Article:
Before any trial, a pretrial conference takes place. Either you or your attorney will receive a notice of the date and time. You must attend the pretrial conference, and also have the opportunity to discuss plea bargaining with the prosecution. Any other issues that need to be resolved are done so at this conference.
After either a bench trial or jury trial, the judge will decide the sentence. Sometimes the judge will do so the same day as the trial, but sometimes sentencing may be scheduled for a different day. The judge will ask if there is anything you have to say before he or she decides your penalty. For misdemeanors, penalties include jail (usually only up to one year), driver’s license suspension, fines, court costs, community service, probation, and restitution, which is money paid to the victim to cover costs they incurred. Typically the penalty is effective immediately at the time of sentencing.
If you can't appear at the scheduled time, contact your attorney or the court as soon as possible. If the court is contacted ahead of time and if you have a good reason, the court may reschedule your case. The court requires compelling reasons before it excuses a failure to appear.
Did you receive a citation to appear in Mecklenburg County Courtroom 1130? Courtroom 1130, also referred to as first appearance court, is an administrative criminal court that handles misdemeanor and traffic cases. There are no trials held in this courtroom. Instead, this is where many cases are handled before they are required to go to district court.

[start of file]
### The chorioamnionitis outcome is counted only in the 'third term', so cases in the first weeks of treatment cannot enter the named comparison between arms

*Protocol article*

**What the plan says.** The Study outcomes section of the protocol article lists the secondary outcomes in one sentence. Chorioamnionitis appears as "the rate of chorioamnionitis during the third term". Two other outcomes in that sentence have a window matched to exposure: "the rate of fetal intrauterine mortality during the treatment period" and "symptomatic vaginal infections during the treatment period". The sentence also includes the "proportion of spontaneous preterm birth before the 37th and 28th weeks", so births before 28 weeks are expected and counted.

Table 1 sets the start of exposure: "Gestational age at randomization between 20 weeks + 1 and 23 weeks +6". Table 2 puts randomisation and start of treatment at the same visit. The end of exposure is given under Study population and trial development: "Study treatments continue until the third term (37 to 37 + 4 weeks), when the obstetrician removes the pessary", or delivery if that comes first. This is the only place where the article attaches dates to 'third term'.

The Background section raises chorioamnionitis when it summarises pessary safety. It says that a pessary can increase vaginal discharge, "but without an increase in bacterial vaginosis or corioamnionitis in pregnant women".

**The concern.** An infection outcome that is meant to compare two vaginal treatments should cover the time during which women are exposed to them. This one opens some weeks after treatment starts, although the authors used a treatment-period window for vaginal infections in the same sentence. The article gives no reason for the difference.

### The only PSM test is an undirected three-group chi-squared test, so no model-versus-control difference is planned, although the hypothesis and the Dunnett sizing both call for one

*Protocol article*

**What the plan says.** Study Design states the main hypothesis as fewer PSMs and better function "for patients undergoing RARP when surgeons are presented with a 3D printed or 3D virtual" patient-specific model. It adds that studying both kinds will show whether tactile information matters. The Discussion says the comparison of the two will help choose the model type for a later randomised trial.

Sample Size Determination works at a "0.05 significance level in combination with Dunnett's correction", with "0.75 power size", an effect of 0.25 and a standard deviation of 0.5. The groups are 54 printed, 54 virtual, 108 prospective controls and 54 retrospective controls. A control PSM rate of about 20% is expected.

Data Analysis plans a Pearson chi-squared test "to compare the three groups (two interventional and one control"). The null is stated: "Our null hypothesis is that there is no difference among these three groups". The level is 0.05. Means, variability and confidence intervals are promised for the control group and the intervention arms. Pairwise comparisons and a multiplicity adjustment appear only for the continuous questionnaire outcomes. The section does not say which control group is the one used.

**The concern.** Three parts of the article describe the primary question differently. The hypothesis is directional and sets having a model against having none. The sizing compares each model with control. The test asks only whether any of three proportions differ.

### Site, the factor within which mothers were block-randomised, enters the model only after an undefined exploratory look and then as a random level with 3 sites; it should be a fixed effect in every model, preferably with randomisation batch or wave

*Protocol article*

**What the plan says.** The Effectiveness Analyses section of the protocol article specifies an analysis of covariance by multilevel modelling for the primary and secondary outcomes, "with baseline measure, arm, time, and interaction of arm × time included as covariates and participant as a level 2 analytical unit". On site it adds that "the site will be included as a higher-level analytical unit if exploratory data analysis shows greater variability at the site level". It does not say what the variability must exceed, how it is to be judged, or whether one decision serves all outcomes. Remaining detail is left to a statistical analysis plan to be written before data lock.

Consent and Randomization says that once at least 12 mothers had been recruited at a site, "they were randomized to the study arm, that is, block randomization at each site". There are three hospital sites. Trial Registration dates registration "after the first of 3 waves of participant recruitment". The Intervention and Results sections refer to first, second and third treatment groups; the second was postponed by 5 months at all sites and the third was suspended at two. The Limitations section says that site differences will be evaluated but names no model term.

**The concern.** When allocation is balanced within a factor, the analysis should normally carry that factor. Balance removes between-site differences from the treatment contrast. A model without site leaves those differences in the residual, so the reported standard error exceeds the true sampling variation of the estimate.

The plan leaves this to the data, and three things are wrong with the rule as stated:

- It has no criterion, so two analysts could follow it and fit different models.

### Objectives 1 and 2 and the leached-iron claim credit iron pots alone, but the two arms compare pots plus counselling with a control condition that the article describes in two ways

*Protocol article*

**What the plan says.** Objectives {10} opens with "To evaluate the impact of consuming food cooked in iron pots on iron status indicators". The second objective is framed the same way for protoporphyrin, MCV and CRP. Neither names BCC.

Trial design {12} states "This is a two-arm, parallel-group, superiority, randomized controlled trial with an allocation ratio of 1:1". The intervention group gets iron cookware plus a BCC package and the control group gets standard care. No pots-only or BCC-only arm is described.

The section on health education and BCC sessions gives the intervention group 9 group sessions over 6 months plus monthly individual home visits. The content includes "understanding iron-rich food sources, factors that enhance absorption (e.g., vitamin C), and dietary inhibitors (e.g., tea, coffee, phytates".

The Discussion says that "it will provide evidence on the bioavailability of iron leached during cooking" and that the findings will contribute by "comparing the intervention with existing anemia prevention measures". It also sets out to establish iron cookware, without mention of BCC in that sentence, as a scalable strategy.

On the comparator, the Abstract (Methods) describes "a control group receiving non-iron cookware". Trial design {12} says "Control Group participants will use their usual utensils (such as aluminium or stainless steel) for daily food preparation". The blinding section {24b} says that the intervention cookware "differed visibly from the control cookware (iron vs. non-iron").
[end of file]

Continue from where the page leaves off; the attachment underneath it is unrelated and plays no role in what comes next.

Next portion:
To handle the high volume of misdemeanor and traffic cases in Mecklenburg County, the state attempts to do the following in courtroom 1130:
1. Reduce traffic tickets at the discretion of an assistant district attorney
2. Accept pleas of guilty
3. Set trial dates when the defendant pleads not guilty
4. Advises defendants of their rights to a court appoint attorney
5. Provides defendants with options for enrollment in diversion programs such as defensive driving school, drug education school, deferred prosecution, worthless check program, and the dispute settlement program.
If you have received a citation and are required to appear in courtroom 1130, it is highly advisable that you seek the assistance of a criminal defense attorney. If you would like to schedule a free consultation with a criminal defense attorney, please contact Adkins Law. Adkins Law is located in Huntersville and primarily serves Mecklenburg County and the greater Charlotte area.
This is a common question: Do I have to come to court? In most cases, if you are represented by an attorney, you may waive your court appearance for your traffic ticket. Instead, your attorney appears on your behalf, handles your matter, and you never have to appear.